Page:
At lunch, I watched as this lady in an Air Force uniform tried to sip her tea. She couldn't keep from shaking and as the tea cup got closer and closer it shook more and more.
Then she just collapsed., broke down, and her friends all held her up. I did'nt bother her or ask if there was anything I could do so I never knew that lady or her story.

At that point is pretty much when I knew that the American people, and our allies, were all in this together. We are not perfect. We are not flawless.

We are a great nation made up of great people.
2002-08-12 03:42:07 PM  
Okay, I'm back! I think the shaking was due to lack of food. Now that I have had my fill, I will continue.....
The second plane crashes into the tower, we all were scared. We grabbed our stuff and in a calm orderly manner proceeded to evacuate the building. Out on the street it was chaotic, but it was a controlled chaos. Poeple were walking towards the SI ferry and the Brooklyn Bridge. All the foot traffic was moving away from the towers. All the vehicle traffic was racing towards them. Police, Fire and EMT. After twenty minutes on the street, we decided to go back up to our office, since we felt it was safe.
About five minutes after we get back into the office we hear a very loud roar. Someone yelled out that it was another plane. We all then took the stairs to the lobby. By the time we got to the lobby the building was covered in the plume of smoke and debris. We had no clue that the tower collapsed.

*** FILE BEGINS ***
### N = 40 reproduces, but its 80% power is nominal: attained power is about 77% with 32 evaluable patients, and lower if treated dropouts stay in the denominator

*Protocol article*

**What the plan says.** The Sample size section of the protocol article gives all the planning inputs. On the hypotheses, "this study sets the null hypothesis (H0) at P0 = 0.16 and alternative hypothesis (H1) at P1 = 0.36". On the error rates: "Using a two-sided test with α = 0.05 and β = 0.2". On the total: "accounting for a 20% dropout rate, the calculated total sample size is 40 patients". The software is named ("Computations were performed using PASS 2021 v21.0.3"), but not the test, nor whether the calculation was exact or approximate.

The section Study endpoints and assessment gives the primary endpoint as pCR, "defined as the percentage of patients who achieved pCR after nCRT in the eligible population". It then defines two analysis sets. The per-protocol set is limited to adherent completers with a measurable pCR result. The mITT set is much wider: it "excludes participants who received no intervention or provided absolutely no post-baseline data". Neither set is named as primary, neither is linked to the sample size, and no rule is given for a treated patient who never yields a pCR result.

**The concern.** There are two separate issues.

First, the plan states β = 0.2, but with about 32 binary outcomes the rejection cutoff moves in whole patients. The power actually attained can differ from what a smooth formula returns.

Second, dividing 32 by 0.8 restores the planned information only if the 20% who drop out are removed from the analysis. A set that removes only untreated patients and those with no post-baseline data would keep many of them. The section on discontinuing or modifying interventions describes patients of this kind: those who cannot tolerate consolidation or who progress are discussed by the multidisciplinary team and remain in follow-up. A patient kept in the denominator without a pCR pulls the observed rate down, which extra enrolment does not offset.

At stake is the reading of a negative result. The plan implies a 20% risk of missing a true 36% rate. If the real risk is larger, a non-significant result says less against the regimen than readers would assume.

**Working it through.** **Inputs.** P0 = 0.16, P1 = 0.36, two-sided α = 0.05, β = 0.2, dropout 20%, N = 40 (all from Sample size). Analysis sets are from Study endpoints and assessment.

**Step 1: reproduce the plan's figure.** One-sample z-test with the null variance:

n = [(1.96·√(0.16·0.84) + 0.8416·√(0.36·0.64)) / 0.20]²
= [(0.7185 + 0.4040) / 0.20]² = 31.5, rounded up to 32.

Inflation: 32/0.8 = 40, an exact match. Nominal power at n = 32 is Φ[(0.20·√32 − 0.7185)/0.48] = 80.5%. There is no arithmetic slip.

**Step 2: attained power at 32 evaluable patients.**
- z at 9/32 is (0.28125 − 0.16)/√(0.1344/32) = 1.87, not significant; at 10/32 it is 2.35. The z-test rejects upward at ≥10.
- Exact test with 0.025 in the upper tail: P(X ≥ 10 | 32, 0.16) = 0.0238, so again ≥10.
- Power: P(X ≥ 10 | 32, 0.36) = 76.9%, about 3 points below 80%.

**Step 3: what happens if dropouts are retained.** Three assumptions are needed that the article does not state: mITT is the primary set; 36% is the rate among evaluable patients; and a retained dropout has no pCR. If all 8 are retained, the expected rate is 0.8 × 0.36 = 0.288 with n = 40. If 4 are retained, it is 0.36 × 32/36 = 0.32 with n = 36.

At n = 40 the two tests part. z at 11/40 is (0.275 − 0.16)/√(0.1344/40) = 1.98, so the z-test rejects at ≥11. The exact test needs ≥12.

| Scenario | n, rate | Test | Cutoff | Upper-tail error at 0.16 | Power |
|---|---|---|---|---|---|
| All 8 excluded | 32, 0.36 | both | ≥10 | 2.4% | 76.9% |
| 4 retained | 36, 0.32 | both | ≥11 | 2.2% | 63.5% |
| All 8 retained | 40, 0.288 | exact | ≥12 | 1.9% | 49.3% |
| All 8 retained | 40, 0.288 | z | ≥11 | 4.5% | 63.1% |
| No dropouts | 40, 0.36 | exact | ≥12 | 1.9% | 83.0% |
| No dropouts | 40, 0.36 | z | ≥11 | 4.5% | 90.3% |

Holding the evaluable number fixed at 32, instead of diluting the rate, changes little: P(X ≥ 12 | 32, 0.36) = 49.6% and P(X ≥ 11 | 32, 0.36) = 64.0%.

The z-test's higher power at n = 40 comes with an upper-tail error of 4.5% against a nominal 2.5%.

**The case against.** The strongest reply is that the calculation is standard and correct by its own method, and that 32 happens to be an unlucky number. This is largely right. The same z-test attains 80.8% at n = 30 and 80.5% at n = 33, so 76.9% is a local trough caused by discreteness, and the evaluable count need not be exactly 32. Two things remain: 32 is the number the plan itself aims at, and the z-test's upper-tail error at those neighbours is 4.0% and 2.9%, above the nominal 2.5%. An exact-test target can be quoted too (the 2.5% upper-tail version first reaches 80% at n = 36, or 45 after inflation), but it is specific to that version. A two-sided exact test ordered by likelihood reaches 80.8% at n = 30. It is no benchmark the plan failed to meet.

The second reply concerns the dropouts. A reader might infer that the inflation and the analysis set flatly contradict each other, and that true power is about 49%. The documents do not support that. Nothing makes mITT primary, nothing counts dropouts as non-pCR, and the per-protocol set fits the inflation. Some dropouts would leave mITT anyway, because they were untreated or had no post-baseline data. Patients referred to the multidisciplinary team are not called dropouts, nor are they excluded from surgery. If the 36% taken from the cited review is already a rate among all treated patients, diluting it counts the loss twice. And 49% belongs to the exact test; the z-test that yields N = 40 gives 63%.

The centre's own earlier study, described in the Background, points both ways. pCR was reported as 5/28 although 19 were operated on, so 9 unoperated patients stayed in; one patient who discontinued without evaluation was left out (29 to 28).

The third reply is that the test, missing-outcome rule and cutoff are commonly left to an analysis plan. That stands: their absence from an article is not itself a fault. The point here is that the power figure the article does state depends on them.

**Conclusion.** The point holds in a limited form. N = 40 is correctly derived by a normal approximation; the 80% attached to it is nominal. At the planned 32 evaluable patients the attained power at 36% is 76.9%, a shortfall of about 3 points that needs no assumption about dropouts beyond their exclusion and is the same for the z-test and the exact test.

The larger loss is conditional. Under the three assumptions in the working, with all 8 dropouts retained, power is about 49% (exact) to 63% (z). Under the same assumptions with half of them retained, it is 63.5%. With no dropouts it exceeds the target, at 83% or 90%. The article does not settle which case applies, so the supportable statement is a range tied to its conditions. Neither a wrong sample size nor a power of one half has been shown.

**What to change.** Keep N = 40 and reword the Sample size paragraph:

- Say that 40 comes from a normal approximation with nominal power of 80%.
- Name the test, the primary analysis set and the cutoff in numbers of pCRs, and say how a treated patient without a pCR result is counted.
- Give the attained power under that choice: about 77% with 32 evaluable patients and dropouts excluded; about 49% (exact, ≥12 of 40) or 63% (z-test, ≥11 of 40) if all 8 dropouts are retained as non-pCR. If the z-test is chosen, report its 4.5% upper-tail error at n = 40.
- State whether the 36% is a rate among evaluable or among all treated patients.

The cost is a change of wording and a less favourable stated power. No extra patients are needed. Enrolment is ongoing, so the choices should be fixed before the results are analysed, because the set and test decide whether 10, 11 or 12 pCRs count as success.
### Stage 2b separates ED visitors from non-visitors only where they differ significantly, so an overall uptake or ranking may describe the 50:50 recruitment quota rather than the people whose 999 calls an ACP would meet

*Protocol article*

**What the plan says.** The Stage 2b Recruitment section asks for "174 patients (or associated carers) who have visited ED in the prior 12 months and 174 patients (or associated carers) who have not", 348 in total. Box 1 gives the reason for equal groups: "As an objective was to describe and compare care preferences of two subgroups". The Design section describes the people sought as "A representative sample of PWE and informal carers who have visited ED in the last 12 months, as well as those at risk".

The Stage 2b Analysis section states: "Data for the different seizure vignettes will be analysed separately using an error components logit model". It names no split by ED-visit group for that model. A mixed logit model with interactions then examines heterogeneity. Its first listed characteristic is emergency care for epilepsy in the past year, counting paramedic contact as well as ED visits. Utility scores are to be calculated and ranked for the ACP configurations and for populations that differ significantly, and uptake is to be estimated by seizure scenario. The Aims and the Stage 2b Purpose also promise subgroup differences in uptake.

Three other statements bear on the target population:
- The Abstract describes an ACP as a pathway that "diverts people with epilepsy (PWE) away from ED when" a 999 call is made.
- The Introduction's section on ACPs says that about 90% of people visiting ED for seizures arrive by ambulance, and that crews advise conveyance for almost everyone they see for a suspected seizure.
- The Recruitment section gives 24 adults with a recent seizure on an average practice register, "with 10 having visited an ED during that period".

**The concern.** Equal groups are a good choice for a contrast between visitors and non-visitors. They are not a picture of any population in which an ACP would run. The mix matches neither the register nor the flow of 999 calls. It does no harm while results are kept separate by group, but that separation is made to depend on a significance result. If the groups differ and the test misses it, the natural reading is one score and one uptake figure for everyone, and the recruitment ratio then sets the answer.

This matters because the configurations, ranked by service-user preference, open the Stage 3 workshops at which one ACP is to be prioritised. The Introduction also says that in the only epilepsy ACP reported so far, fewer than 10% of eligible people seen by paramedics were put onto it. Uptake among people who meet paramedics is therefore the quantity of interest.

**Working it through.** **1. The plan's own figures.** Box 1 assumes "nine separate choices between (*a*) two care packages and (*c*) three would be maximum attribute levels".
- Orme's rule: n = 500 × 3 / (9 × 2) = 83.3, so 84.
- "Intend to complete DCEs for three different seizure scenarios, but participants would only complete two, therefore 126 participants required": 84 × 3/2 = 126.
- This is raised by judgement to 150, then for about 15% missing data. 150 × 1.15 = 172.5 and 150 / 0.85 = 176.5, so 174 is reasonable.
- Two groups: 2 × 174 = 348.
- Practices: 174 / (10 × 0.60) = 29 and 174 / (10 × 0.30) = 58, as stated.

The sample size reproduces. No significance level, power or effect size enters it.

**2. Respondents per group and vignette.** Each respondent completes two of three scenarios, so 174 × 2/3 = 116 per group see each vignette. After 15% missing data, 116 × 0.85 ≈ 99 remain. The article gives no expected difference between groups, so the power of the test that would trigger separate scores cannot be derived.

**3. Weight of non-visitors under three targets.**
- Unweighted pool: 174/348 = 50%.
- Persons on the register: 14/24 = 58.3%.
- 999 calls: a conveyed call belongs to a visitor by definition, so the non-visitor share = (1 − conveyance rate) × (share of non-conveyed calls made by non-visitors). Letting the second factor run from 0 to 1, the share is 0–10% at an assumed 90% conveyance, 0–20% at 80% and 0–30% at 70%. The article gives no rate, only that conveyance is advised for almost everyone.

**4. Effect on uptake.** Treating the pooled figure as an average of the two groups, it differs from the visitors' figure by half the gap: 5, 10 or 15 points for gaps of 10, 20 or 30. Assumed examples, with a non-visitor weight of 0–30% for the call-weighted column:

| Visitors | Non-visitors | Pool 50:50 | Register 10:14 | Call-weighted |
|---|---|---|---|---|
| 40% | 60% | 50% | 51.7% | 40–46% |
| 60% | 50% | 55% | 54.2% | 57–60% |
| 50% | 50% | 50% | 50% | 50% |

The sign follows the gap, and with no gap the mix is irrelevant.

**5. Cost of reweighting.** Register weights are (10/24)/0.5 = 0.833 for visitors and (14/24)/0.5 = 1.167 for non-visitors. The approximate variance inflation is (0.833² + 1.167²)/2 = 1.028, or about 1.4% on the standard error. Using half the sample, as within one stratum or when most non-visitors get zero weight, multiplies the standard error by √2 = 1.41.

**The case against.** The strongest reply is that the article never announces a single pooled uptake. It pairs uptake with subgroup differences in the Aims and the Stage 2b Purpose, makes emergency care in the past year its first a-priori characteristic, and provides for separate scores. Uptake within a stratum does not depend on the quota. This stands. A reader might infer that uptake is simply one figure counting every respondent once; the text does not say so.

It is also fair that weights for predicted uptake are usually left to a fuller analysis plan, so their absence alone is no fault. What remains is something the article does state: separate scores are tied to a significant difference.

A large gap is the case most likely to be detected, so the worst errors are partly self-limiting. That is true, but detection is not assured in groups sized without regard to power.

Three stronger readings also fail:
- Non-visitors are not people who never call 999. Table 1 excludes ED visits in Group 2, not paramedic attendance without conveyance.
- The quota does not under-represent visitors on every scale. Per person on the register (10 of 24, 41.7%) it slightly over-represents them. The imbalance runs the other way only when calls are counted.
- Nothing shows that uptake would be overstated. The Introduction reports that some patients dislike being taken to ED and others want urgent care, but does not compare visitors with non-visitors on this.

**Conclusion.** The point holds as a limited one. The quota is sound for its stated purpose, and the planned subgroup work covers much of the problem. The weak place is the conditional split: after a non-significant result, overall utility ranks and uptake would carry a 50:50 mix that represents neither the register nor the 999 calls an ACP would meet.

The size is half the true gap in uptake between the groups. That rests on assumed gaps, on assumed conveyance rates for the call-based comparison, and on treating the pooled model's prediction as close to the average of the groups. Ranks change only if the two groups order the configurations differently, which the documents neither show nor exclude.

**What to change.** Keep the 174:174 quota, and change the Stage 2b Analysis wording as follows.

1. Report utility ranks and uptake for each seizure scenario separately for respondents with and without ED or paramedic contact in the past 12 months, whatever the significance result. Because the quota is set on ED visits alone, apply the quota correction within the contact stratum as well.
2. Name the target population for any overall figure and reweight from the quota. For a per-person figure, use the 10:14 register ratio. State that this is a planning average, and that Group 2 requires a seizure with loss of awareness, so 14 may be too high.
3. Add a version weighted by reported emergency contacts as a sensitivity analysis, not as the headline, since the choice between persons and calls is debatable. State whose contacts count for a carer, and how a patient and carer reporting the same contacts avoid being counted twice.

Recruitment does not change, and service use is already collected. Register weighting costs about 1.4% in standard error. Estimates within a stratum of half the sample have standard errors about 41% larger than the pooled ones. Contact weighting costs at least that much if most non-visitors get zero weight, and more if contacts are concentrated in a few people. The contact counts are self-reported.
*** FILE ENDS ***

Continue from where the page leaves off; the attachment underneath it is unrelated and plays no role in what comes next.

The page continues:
I am going to cut this short now. When I saw the towers burning, I was only thinking about the people who I knew were in those buildings. Since then, whenever anything bad happens to me or someone I know, I say, "It could be worse."
2002-08-12 03:42:29 PM  
Thanks whoever posted this link. I didn't know the guy, but he was the father from the best friend of a poster on the same message board I was on last year... Very impressive, these pics.

Btw, I still have a 9-11 picture as my desktop. Sometimes I think it's been a long time and it's time to change it, but I never do.

[image from too old to be available]
2002-08-12 03:43:45 PM  
When I went to work that day (AST), My boss put my on information detail. He used to work there. It was the only time at that job that I got to put my skills to work.
2002-08-12 03:50:21 PM  

DO they know it was real? It wasn't a made for TV movie???

I've thought about this extensively, and I think that for most people, the answer is both yes and no. They believe that it is real, but can't quite reach the same level of reality as the rest of us who were here to see with our own eyes what went on. It's not necessarily their fault, as sympathy and empathy can realistically only go so far; but there is definitely a difference.